Weekly Recommendation: Tokyo Ghost

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Tokyo Ghost came to a brilliant end last week, at only 10issues too but this comic book written by Rick Remender featuring art from Sean Murphy is one of the best science fiction books of the last few years and deserves your time. Now let me explain why to you….

This book is a science fiction title set in 2089 where humanity has become addicted to technology and entertainment and as a result caused many of the worlds natural areas to waste and perish away leaving mega cities as the only places that can house humanities ever growing population. The story focuses around Constable Debbie Decay and Led Dent who are sent on a mission to the worlds only non-technology driven city of Tokyo.

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As with any Sci-Fi the world that the story takes place in key, and Remender and Murphy have created a wonderful dystopia future that feels legitimate and looks wonderful. One of the big draws of this world is that it doesn’t feel like to big a leap from where current generations are- lets be honest who isn’t hooked on some kind of technology and with VR making its way into peoples homes it may only be a matter of time before that the only way we consume material. It’s this link to current culture and technology that makes this book hit home as you truly get a sense that this could very well be were our futures are heading and that’s a very scary thought in deed.

Yet just as appealing as the very nature of the world created are the visuals that Sean Murphy has used- as the big concrete cities look like towering cesspit filled areas of mass depravity and dilapidation while at the same time managing to look ram-packed full of technology and this mix is a real wonder to see. however its when the main characters arrive in the land of Tokyo that the modern world fades into obscurity compared to the lavish lands and greens of the old natural world where the interiors come into their own.

However no imaginary or constructed world is complete without character and while the main cast of this title is short- there’s really only 3characters that matter- and the length of its run can be considered short there development is very well handled. All of the characters including the villain get a nice section of the story explaining their backstories and their links to each other while the story revolves around them and how they feel towards the world and are either made or broken by the state of technology. Without giving too much of the story away the book does a great job of keeping the characters true to themselves before finally giving the heroes of the piece an ultimate choice to make about who and what they wish to be! Remender does an amazing job on the story throughout at keeping everyone engaged and keeping the story on track- but some of the best bits are easily the scenes featuring Davey Trauma (the bad guy of the piece) and his virtual reality conversations with villains from the past or his diabolical rants at Deb. Everything in this book featuring Davey is just absurdly brilliant and evil, and at times I almost felt myself liking him a little too much considering he is the antagonist of the piece.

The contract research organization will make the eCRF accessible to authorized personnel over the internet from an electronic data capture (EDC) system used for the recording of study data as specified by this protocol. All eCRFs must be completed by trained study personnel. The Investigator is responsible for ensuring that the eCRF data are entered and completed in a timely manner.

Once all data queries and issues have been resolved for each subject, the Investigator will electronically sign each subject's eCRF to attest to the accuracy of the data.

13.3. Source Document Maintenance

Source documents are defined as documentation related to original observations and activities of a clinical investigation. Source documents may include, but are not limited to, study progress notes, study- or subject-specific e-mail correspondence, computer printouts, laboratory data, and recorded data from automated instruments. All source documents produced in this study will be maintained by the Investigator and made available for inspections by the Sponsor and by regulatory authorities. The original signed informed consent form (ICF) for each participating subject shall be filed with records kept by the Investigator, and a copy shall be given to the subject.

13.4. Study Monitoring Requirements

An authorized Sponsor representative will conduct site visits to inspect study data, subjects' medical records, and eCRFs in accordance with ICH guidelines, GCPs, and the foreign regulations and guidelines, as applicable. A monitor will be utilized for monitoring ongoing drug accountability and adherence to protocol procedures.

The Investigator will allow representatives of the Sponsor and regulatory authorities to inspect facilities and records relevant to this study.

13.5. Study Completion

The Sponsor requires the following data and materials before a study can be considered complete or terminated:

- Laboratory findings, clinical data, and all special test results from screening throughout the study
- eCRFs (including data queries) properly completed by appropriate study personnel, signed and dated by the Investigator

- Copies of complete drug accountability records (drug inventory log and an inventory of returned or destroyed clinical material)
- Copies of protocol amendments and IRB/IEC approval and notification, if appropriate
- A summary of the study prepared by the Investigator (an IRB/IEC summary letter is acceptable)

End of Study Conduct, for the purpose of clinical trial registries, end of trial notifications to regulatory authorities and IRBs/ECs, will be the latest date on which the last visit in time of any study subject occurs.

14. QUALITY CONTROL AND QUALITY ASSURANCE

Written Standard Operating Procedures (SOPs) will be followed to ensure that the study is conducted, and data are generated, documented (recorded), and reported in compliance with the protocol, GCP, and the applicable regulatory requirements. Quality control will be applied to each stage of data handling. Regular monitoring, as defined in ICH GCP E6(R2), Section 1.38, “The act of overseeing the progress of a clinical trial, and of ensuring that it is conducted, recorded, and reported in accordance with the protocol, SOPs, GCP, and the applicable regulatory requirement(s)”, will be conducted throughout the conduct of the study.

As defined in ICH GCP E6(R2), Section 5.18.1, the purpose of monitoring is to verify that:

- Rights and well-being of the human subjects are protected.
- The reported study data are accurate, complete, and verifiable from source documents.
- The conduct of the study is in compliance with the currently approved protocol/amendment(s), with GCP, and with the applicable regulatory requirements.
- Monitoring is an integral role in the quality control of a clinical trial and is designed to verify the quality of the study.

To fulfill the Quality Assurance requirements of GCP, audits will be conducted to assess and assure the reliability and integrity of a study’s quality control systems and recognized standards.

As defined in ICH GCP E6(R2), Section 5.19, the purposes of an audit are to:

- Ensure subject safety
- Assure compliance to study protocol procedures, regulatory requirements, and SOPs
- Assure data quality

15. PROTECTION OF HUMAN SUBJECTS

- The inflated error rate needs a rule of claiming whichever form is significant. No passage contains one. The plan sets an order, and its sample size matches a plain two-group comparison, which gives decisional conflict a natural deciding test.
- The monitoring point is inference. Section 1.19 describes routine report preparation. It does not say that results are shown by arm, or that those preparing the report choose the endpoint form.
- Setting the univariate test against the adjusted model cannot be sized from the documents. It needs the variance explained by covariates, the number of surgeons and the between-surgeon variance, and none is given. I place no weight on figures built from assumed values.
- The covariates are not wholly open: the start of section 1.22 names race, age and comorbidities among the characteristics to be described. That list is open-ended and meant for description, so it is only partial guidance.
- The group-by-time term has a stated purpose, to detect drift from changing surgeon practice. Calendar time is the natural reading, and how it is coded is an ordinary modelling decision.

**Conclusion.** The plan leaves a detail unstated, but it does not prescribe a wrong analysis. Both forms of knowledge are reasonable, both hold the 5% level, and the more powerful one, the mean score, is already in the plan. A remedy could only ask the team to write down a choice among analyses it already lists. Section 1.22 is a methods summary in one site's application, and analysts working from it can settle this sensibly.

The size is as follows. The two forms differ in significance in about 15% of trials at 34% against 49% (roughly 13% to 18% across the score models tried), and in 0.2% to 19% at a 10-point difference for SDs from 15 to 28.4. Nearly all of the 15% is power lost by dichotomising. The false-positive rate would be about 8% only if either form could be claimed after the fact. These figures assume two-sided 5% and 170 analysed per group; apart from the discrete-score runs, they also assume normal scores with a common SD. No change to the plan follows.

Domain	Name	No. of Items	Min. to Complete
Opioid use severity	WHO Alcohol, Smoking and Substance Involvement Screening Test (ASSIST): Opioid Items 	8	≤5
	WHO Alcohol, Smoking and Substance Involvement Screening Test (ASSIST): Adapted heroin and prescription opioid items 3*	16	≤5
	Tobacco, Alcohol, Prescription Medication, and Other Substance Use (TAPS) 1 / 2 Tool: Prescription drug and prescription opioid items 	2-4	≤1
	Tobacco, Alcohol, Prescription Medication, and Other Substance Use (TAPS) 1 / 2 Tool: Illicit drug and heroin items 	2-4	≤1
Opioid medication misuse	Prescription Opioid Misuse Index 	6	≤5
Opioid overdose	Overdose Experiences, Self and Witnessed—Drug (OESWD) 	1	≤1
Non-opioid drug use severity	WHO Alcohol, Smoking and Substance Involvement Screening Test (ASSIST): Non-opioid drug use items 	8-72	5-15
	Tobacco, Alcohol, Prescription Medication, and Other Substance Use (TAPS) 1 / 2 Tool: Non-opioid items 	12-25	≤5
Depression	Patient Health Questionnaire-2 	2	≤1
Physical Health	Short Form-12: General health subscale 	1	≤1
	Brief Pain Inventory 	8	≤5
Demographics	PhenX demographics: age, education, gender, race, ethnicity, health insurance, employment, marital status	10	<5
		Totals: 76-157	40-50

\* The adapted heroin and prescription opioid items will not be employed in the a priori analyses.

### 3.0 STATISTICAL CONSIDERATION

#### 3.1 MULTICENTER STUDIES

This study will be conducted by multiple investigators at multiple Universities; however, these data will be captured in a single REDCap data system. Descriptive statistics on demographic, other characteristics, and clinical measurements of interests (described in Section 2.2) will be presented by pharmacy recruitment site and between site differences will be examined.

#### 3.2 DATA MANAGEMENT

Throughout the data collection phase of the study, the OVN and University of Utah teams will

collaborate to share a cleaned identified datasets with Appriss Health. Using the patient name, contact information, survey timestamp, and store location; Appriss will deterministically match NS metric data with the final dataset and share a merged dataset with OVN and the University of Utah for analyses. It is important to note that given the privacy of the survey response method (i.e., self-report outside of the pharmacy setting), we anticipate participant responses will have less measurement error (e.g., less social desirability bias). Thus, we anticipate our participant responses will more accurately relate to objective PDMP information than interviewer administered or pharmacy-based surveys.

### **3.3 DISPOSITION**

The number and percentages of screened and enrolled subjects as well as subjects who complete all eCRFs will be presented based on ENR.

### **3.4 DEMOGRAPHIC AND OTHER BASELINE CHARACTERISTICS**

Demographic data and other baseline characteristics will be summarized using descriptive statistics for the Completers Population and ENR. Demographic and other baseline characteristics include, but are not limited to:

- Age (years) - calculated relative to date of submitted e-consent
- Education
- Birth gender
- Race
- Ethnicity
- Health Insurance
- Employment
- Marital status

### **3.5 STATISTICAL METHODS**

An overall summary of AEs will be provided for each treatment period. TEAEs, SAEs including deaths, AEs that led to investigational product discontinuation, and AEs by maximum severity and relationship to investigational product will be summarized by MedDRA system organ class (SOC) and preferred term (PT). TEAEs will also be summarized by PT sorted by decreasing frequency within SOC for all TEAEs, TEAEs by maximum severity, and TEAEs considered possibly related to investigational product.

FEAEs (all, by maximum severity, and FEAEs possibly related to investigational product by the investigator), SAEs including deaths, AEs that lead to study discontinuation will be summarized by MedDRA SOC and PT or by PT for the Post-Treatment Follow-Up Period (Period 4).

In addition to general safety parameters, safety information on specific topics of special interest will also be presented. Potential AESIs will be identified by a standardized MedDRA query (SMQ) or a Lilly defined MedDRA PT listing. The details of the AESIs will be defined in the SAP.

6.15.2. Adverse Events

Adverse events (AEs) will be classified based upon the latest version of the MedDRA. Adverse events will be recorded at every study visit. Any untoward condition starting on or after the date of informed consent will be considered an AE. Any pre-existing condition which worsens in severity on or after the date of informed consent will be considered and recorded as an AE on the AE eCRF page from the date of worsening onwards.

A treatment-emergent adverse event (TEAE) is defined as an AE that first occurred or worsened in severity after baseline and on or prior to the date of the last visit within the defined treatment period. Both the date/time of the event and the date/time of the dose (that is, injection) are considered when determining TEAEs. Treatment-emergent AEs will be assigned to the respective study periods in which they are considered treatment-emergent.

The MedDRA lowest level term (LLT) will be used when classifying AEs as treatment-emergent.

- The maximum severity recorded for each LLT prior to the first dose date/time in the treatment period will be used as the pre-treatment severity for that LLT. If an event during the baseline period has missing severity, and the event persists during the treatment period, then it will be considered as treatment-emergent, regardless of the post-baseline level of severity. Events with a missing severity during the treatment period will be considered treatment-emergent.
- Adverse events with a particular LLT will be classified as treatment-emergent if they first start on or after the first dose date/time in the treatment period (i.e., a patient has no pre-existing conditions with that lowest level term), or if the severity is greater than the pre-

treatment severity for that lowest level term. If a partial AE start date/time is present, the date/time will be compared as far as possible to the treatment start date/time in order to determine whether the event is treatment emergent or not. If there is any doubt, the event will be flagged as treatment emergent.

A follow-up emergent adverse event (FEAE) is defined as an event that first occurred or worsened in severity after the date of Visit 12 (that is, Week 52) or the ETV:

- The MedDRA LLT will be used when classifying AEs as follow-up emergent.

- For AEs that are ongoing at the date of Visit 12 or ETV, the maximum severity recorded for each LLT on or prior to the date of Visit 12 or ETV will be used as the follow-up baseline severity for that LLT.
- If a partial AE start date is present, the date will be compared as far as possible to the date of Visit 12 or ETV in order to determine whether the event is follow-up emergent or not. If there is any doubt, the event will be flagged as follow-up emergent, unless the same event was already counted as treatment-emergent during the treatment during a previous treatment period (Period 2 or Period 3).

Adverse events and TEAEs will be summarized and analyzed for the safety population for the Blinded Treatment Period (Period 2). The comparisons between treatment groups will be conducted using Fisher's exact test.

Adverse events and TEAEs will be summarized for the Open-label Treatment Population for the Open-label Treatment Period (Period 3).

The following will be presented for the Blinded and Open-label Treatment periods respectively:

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This book also showcases the action scenes brilliantly wether these are bike chases, sword fights. shoot outs or sometimes a combination of the three its these large spread pages and panels that bring Murphy’s artwork to life and help make each and every scene feel important and pivotal to the story.

Overall this book has everything you could want from a science fiction book- not too mention a comic book and should be on your reading list if you haven’t already read it. I can’t recommend this enough.

 

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